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Asynchronous stuff with async/await in C# is great. But as with any other great tool, there are some gotchas that might cost you something (performance, memory, etc.). Today I’m going to talk about FileStream.
As a software developer, it’s important to know what tools are available to you. Tedious and repetitive tasks or large “one-off” time-consuming tasks can often be automated by third-party tooling. And yes – sometimes it’s even worth purchasing some of these tools with your own money. Specifically, when refactoring, we should have some knowledge of what refactoring tools are available to us.
We’re excited to announce the release of .NET Core 2.1. It includes improvements to performance, to the runtime and tools. It also includes a new way to deploy tools as NuGet packages. We’ve added a new primitive type called Span<T> that operates on data without allocations. There are many other new APIs, focused on cryptography, compression, and Windows compatibility. It is the first release to support Alpine Linux and ARM32 chips. You can start updating existing projects to target .NET Core 2.1 today. The release is compatible with .NET Core 2.0, making updating easy.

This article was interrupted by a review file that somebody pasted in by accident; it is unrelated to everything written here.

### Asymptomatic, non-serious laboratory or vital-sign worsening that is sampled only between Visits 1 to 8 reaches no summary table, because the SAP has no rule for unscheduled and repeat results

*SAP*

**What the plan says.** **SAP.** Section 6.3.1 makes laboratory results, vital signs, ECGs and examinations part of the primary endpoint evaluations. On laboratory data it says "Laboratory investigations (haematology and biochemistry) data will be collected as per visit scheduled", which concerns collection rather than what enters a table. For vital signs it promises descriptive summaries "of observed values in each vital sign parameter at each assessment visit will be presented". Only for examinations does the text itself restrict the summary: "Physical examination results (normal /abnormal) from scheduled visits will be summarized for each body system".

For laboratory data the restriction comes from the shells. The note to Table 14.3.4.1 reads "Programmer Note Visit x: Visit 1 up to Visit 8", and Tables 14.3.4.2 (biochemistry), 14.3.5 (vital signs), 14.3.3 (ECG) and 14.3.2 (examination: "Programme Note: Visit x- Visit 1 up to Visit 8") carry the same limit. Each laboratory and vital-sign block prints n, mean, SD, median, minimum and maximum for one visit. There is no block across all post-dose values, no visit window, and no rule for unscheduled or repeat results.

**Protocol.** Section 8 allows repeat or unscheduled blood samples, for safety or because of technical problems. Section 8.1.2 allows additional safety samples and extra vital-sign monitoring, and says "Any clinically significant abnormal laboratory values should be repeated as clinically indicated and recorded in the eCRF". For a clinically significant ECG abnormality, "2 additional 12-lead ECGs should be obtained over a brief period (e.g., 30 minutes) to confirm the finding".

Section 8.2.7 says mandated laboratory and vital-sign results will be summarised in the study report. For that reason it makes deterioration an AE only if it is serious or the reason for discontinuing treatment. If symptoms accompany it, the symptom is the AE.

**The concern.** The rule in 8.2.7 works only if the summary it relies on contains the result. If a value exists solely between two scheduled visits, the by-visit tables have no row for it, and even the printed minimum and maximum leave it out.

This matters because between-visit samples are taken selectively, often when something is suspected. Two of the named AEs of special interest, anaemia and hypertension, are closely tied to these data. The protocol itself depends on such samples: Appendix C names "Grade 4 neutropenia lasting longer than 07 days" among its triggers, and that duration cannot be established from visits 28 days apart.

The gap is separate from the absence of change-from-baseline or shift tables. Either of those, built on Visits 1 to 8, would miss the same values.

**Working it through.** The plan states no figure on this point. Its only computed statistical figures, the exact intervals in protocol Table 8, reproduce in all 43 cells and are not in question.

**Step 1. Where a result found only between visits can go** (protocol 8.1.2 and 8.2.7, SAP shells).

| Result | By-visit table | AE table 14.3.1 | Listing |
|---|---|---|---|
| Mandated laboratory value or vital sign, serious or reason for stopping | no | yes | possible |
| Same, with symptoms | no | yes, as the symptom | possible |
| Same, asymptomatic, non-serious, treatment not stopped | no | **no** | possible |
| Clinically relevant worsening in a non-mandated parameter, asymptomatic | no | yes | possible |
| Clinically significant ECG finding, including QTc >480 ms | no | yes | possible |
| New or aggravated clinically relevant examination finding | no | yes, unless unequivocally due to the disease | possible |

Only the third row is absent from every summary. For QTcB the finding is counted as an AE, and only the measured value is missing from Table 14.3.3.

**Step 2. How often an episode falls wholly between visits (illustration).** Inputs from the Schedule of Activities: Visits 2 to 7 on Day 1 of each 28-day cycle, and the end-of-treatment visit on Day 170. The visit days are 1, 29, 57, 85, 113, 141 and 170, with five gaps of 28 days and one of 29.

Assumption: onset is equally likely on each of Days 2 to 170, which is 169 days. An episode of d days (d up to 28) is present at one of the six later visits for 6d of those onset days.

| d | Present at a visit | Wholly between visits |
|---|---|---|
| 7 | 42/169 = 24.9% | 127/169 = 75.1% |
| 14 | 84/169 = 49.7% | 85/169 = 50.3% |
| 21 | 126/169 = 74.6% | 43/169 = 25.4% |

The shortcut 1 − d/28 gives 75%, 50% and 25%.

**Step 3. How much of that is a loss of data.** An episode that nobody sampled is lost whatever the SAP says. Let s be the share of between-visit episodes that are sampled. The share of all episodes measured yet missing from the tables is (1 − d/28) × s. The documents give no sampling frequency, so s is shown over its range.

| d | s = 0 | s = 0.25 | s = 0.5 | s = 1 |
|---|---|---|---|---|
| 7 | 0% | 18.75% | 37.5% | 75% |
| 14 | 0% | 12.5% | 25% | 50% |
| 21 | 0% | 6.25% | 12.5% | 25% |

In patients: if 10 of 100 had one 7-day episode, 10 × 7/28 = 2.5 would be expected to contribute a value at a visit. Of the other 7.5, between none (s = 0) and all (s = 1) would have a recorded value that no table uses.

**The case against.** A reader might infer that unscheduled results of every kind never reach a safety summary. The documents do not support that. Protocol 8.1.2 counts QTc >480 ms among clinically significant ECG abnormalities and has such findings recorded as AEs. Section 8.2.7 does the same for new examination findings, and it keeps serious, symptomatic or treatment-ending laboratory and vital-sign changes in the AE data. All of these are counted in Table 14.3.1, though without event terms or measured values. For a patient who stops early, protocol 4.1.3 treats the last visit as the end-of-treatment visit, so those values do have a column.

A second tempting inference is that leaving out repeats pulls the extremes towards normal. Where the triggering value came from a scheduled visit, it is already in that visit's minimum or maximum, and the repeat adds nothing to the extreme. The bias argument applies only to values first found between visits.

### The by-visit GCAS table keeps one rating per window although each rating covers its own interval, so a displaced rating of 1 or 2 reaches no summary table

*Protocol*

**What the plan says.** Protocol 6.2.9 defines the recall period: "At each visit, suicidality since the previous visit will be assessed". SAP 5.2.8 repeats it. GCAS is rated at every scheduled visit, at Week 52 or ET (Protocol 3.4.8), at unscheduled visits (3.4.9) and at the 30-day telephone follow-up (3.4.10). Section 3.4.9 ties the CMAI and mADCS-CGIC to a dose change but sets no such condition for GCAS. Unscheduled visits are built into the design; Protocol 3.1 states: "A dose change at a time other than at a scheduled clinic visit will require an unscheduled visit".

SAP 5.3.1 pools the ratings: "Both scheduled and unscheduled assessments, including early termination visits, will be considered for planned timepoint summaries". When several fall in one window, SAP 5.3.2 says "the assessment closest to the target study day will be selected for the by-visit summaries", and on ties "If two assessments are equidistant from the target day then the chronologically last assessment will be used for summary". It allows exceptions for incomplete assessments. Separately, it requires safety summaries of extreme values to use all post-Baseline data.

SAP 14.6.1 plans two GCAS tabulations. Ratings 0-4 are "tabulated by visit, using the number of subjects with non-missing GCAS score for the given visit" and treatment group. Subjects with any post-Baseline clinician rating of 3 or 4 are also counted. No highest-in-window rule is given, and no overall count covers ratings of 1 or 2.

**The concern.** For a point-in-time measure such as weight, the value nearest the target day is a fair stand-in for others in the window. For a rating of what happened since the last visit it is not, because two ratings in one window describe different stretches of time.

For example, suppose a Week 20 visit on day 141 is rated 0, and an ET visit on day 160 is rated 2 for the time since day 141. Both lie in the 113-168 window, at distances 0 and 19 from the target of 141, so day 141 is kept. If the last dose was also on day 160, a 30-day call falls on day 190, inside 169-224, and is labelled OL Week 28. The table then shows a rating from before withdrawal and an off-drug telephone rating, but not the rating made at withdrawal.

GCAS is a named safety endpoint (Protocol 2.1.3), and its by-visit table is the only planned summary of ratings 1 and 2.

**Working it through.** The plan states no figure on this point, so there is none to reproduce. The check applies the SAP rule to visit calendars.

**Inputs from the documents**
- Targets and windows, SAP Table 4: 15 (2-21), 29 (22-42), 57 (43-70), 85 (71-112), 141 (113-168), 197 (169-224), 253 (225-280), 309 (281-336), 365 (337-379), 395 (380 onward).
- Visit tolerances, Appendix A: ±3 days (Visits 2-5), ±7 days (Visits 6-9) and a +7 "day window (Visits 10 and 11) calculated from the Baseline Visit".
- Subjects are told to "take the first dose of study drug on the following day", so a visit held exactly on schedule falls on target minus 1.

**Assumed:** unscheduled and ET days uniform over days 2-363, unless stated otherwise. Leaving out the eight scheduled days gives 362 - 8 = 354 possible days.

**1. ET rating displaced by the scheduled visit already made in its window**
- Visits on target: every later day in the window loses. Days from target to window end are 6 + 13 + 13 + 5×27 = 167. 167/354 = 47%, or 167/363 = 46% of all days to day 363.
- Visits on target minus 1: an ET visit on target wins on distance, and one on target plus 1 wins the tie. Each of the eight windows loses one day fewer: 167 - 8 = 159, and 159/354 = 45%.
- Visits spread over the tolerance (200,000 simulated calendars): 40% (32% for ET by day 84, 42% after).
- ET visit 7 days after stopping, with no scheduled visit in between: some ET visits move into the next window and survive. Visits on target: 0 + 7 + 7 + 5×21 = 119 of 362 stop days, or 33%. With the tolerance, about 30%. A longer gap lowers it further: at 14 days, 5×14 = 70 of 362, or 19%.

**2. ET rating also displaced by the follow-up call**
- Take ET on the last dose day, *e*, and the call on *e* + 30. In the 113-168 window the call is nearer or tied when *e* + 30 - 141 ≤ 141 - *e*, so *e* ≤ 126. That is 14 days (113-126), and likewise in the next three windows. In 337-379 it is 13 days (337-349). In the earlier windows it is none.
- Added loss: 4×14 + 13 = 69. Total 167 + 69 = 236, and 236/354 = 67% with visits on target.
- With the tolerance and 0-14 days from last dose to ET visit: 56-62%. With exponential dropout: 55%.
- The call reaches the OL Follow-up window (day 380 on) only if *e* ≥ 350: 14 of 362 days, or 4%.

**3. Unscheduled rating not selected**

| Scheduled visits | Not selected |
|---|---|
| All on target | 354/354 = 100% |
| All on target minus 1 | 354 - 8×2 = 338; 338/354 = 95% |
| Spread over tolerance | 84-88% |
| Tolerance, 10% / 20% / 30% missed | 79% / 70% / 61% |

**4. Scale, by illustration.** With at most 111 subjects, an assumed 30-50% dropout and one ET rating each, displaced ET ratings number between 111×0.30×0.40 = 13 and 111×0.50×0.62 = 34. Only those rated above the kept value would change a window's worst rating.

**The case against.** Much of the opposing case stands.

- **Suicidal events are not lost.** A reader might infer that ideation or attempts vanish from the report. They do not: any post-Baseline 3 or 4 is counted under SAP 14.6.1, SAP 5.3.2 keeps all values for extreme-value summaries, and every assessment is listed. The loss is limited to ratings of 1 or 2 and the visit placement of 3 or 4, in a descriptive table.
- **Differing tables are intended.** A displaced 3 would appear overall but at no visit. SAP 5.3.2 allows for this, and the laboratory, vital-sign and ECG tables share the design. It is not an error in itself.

C# 8.0 is coming soon and we have already seen some amazing features lined up for C# 8.
We often need to simulate devices — sensors and vehicles — to test our IoT systems, see how well they manage load, how they deal with errors, etc. Each simulated device pretends to be an independent entity with it’s own settings i.e. battery level, upload frequency, service outages, persistent memory, etc.